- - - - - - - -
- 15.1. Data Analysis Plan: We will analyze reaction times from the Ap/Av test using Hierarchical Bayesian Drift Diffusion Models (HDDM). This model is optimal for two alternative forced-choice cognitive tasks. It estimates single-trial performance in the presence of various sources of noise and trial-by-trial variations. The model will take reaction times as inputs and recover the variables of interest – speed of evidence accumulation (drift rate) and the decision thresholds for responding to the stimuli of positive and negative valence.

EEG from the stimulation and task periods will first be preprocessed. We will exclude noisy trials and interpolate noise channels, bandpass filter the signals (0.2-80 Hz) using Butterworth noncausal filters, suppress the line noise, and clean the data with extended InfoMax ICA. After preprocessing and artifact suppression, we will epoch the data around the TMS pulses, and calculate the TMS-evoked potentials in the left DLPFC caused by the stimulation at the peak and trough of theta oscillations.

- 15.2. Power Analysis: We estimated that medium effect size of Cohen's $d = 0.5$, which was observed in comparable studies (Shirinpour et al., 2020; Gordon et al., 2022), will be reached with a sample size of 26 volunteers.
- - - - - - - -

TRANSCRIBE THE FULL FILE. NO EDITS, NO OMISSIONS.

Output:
- 15.1. Data Analysis Plan: We will analyze reaction times from the Ap/Av test using Hierarchical Bayesian Drift Diffusion Models (HDDM). This model is optimal for two alternative forced-choice cognitive tasks. It estimates single-trial performance in the presence of various sources of noise and trial-by-trial variations. The model will take reaction times as inputs and recover the variables of interest – speed of evidence accumulation (drift rate) and the decision thresholds for responding to the stimuli of positive and negative valence.

EEG from the stimulation and task periods will first be preprocessed. We will exclude noisy trials and interpolate noise channels, bandpass filter the signals (0.2-80 Hz) using Butterworth noncausal filters, suppress the line noise, and clean the data with extended InfoMax ICA. After preprocessing and artifact suppression, we will epoch the data around the TMS pulses, and calculate the TMS-evoked potentials in the left DLPFC caused by the stimulation at the peak and trough of theta oscillations.

- 15.2. Power Analysis: We estimated that medium effect size of Cohen's $d = 0.5$, which was observed in comparable studies (Shirinpour et al., 2020; Gordon et al., 2022), will be reached with a sample size of 26 volunteers.